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> Ears Vs Hands Vs Feet Vs Eyes Vs Fingers Vs Toes
post May 23 2014, 04:47 AM
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From: Orlando, FL USA
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I must admit, I'm a lucky guy. And the older I get, the more I realize luck is really that secret spice to success.

I grew up in a musical family. My dad played piano, my mom was a singer, neither in any particularly special way (of which I mean in the most complementary way possible). There are many memories of my dad playing the piano, a wedding gift, and my mom singing along with him to a traditional hymnal or possibly a Gilbert and Sullivan composition or two. As the first born, and only male in my lineage, I was pushed into piano lessons early on. The idea of playing an instrument I remember being exciting, but the regiment and theory was not fun for a kid.

The thing I realize I was conditioned for at an early age was a working ear for music. I don't mean that in a way to pretend I know what is good music vs bad music (though we can all agree THIS is bad). I was able to pick out Mary Had a Little Lamb and Twinkle Little Start (which turned out to be Mozart, weird smile.gif ) I could hear a phrase and pick out certain nuances of it.

Then some point when I was a teenager and playing an instrument meant girls had an interest in you, I pursued music with a new agenda. I had a head start versus my peers (a fact now that I wished I had exploited). I could pick out a Nirvana tune, or whatever was hot at the time, follow it with a deeper Pink Floyd 'Wish You Were Here", but would explain how I played it vs how it was recorded because they didn't play it correctly.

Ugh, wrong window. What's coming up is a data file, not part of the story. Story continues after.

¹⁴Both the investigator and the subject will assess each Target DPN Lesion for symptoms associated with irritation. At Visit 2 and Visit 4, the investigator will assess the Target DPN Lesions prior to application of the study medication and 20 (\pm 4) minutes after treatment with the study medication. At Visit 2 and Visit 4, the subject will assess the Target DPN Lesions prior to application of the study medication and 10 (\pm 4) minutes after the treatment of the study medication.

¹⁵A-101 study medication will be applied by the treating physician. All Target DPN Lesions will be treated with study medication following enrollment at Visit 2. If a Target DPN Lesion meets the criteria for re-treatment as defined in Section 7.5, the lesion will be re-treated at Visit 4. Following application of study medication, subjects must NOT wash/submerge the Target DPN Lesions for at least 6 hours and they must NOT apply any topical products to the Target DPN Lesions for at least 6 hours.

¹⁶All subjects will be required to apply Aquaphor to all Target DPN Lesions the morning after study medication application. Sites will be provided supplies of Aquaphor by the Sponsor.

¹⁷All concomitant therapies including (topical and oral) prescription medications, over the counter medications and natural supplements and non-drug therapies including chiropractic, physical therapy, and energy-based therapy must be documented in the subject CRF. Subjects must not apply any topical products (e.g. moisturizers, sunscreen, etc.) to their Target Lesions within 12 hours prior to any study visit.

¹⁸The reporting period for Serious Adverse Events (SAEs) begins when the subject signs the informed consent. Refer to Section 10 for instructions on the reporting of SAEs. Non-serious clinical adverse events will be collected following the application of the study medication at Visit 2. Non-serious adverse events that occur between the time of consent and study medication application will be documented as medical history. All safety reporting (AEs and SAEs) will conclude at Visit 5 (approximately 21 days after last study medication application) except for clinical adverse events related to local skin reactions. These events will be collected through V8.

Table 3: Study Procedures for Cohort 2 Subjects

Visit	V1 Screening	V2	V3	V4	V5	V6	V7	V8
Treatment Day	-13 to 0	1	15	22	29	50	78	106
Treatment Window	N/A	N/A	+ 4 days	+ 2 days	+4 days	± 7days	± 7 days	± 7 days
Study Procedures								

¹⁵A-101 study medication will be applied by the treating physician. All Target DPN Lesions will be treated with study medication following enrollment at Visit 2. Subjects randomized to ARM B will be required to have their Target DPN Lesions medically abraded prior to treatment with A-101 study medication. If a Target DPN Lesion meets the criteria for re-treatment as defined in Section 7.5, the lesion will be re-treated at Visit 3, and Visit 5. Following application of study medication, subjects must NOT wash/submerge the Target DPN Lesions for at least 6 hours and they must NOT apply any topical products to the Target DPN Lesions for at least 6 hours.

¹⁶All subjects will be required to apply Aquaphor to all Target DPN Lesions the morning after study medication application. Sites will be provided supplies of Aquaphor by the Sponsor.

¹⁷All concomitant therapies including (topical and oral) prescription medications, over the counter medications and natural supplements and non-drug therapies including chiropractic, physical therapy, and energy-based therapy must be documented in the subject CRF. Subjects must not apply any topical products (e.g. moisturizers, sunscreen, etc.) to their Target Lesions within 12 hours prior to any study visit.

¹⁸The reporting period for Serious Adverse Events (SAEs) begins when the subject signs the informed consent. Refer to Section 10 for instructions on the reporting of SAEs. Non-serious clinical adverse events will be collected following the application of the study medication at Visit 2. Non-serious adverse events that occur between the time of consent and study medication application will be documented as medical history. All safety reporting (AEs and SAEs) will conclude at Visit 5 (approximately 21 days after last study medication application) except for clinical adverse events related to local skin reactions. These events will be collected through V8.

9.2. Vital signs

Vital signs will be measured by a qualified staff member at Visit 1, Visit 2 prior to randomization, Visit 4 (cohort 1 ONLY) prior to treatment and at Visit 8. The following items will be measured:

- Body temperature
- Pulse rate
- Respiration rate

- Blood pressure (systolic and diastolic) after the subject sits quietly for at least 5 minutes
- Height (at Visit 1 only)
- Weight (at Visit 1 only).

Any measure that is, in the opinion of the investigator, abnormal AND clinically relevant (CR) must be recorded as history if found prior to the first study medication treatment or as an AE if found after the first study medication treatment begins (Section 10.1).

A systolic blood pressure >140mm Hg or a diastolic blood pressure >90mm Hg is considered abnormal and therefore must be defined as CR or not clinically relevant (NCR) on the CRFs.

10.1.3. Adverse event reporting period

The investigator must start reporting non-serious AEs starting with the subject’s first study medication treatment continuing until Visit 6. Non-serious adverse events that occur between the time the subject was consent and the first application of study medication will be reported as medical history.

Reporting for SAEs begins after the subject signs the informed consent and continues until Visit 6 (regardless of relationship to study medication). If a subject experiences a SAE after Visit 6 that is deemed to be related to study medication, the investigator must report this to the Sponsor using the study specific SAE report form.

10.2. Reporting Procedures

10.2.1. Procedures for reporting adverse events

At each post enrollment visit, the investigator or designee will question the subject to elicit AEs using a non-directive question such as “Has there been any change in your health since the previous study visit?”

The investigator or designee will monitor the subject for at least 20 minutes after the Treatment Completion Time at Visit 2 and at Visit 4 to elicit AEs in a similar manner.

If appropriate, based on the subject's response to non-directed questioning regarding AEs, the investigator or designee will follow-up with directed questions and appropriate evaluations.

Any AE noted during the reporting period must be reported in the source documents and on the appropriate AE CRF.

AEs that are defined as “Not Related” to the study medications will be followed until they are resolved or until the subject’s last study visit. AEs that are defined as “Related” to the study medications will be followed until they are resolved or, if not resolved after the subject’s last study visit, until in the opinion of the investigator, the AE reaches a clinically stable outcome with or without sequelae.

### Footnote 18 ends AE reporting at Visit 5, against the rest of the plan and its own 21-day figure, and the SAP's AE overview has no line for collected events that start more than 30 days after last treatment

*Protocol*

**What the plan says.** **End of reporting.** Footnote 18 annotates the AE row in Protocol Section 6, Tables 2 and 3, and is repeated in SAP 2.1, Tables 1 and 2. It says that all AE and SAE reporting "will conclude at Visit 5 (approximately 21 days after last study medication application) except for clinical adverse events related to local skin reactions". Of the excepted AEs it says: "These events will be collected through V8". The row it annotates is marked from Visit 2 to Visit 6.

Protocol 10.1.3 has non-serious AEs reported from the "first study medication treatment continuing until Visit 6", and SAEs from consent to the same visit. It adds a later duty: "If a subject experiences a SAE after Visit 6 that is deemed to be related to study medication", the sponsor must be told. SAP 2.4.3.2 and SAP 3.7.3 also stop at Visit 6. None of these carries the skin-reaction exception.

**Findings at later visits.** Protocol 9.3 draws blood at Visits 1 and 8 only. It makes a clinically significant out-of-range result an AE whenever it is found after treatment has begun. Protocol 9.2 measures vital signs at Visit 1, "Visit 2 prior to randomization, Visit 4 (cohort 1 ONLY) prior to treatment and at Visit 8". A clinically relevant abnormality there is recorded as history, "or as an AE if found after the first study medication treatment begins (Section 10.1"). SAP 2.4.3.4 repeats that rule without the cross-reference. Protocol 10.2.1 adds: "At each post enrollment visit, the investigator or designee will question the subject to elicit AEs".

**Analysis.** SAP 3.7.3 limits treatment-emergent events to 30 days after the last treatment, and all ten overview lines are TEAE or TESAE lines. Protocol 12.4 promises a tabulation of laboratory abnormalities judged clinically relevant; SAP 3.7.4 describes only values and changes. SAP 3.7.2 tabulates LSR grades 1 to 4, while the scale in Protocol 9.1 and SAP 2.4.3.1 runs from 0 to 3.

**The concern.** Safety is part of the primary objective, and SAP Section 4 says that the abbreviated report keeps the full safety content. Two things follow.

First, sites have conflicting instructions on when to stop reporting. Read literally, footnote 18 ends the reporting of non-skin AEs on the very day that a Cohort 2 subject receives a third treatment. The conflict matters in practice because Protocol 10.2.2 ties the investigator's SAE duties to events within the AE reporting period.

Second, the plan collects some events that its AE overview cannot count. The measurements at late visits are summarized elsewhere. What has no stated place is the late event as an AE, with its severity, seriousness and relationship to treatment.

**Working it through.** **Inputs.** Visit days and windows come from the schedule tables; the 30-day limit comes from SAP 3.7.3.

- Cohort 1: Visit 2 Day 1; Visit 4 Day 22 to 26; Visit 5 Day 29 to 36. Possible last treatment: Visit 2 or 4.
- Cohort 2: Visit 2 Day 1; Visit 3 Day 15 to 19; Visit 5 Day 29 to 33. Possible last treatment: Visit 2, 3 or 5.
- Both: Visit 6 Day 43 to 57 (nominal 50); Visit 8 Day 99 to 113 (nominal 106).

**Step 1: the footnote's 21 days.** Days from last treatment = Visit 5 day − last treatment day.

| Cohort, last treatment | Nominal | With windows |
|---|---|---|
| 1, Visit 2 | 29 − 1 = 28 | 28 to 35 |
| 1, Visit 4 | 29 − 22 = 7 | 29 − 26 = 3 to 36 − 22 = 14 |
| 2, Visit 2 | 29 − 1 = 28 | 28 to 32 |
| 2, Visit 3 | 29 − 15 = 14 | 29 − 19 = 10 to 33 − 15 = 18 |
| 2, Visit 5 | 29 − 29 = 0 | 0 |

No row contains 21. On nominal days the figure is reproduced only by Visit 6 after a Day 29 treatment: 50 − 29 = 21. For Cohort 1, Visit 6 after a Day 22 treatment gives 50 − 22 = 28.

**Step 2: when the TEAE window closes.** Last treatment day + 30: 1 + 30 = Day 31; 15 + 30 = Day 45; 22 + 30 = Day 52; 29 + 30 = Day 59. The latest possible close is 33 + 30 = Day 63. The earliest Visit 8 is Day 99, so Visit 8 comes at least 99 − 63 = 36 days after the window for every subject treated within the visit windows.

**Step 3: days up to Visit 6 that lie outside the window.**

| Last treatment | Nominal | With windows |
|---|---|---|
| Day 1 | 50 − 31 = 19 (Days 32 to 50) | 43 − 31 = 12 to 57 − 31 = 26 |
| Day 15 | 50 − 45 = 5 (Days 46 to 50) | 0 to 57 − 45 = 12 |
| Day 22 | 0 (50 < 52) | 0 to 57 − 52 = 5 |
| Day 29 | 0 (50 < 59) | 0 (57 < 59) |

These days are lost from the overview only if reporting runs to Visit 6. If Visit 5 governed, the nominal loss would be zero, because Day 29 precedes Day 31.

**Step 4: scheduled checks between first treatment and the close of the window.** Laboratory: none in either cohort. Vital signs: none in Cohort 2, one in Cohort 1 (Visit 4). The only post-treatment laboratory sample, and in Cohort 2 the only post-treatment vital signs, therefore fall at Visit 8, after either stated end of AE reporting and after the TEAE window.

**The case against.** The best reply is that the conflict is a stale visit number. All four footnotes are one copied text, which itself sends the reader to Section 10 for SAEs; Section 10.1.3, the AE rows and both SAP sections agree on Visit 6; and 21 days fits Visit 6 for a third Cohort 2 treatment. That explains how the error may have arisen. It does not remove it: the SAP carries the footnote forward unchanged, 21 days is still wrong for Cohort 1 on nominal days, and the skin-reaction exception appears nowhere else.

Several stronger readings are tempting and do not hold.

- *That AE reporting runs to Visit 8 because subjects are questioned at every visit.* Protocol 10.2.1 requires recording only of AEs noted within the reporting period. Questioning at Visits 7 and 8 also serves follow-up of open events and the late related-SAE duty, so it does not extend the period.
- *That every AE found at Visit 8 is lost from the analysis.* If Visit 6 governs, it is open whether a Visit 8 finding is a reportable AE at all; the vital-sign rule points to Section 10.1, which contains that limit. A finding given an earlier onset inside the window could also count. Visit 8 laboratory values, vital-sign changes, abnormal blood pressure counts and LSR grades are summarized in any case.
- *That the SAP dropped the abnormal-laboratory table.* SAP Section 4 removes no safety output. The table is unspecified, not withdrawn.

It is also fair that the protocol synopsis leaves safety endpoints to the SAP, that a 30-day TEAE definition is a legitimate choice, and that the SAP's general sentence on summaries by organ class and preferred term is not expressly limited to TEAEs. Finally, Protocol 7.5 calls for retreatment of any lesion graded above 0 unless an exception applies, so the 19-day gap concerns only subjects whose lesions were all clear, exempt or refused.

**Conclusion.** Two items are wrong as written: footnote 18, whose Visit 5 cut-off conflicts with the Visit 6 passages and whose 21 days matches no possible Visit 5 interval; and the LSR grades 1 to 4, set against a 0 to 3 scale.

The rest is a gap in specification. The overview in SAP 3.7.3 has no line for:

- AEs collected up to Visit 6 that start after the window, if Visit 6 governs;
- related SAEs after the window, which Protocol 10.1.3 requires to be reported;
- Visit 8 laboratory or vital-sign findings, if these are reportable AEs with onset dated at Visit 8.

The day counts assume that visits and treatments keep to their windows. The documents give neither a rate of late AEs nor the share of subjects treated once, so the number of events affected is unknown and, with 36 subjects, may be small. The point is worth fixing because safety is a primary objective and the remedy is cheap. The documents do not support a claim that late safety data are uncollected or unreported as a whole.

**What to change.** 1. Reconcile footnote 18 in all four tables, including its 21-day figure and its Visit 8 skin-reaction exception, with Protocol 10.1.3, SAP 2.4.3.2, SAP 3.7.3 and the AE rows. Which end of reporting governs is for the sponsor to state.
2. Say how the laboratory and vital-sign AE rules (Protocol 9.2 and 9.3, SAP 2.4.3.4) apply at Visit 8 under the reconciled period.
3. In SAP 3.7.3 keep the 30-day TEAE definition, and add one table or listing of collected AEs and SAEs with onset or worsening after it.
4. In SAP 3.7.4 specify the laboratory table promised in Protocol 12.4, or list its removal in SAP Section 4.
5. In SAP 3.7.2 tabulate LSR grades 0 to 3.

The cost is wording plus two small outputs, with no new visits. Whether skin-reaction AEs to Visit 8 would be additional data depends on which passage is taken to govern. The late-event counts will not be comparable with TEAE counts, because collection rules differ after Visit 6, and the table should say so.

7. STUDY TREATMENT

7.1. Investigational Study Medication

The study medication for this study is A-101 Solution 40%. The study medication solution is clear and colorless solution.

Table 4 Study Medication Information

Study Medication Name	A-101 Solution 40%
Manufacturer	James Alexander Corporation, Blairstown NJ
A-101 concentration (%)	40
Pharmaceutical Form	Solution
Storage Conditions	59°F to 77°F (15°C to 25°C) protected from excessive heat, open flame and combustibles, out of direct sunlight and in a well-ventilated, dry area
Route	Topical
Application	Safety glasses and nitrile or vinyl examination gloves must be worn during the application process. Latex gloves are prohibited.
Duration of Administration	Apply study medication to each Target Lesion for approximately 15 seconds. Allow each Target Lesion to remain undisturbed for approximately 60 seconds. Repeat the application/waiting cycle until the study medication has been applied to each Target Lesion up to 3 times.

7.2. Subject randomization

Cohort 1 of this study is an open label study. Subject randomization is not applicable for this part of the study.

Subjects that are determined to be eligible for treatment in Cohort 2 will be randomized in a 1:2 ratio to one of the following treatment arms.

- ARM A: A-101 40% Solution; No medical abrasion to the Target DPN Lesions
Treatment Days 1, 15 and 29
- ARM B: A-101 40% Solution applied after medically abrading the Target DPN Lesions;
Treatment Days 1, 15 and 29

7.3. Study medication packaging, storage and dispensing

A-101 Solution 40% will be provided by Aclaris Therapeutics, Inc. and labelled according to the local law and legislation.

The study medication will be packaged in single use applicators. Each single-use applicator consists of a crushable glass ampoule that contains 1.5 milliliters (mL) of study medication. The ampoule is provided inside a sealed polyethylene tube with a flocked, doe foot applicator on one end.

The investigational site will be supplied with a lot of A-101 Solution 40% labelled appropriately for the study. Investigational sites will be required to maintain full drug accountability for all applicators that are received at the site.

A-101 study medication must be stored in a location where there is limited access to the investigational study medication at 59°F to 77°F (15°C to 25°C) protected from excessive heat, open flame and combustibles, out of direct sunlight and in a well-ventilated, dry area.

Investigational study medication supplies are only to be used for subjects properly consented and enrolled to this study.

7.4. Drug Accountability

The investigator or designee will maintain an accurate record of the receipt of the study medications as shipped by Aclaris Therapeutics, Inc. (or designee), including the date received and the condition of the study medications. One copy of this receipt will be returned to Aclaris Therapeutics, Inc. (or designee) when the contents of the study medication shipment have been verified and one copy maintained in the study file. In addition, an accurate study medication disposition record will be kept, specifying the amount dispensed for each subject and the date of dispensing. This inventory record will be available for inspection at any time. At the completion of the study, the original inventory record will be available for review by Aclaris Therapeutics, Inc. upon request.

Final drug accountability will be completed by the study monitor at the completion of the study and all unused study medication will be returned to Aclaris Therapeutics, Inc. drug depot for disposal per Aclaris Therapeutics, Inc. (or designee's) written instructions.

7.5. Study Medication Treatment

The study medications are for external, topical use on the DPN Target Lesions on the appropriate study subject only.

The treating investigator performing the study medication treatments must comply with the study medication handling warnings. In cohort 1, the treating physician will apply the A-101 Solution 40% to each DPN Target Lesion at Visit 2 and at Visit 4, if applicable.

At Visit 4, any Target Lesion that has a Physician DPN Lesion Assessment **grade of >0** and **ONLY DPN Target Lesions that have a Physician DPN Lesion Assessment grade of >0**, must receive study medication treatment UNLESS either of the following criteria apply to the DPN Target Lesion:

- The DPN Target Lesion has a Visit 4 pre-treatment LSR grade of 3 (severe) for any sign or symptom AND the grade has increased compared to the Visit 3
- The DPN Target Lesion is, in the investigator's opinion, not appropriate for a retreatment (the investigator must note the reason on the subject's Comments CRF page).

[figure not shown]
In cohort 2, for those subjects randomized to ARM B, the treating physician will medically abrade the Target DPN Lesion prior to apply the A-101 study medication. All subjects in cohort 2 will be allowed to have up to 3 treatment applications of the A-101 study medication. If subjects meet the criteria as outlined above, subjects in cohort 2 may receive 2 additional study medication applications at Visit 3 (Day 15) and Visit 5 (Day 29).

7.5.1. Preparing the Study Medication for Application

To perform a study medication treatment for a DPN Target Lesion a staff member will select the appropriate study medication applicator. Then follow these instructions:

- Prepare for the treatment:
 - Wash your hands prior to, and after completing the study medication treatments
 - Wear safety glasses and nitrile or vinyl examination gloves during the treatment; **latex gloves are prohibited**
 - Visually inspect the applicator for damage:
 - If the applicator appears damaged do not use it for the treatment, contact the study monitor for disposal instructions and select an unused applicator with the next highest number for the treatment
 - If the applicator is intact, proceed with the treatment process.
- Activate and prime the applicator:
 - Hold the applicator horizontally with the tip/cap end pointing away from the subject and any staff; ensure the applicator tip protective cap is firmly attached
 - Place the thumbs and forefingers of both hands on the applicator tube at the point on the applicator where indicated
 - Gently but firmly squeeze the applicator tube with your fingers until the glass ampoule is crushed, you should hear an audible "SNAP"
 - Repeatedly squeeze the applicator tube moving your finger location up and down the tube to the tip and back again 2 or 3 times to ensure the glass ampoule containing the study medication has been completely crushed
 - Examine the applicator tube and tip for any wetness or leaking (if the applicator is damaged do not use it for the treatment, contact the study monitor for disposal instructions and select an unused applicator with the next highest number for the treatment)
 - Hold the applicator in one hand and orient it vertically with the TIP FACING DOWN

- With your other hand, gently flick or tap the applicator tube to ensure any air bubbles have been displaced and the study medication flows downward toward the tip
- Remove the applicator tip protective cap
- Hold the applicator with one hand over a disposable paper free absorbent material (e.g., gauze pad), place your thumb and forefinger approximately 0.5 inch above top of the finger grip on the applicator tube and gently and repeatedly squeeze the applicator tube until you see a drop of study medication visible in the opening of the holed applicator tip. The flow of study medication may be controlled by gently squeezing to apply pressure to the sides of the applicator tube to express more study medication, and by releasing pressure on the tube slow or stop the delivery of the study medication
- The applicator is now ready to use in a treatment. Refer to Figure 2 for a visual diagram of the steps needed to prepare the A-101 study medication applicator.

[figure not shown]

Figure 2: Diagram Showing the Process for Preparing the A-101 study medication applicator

Throughout my career as a guitarist and musician I realized there has been an ebb and flow between learning too much and relying too much on what I know, with the past few years I've focused on my voice (which brings a brand new set of challenges). Recently, I realized instead of trying to force something, I should just listen and assess, which was instinctive when I learned guitar but somehow took a backseat to the singer I thought I should be. It has been a very productive season with this mindset, dropping all pre-expectations to work with what I have.

I think what is so crucial is having that ear. Picking out the detail in something even if you can't emulate it. That little bit of vibrato, that little bit of struggle that someone can emote is what really separates something special from something average.

In no way do I talk about this to leverage my skills versus someone else's, but how much do you think you rely on your ear vs your hands? I was at my music shop recently where an older guy pulled out his phone to a tuning app and explained he couldn't hear how put a guitar in tune. I always tell my early students that playing guitar is easy. There are A LOT of dumb, bonehead guitar players who can learn a riff or scale and move it up and down the neck and sound good, but the extra special ones can really hear and create the nuances.

Food for thought.

Rock and Roll Lover. Vintage Ampeg collector. Soon to be new father.
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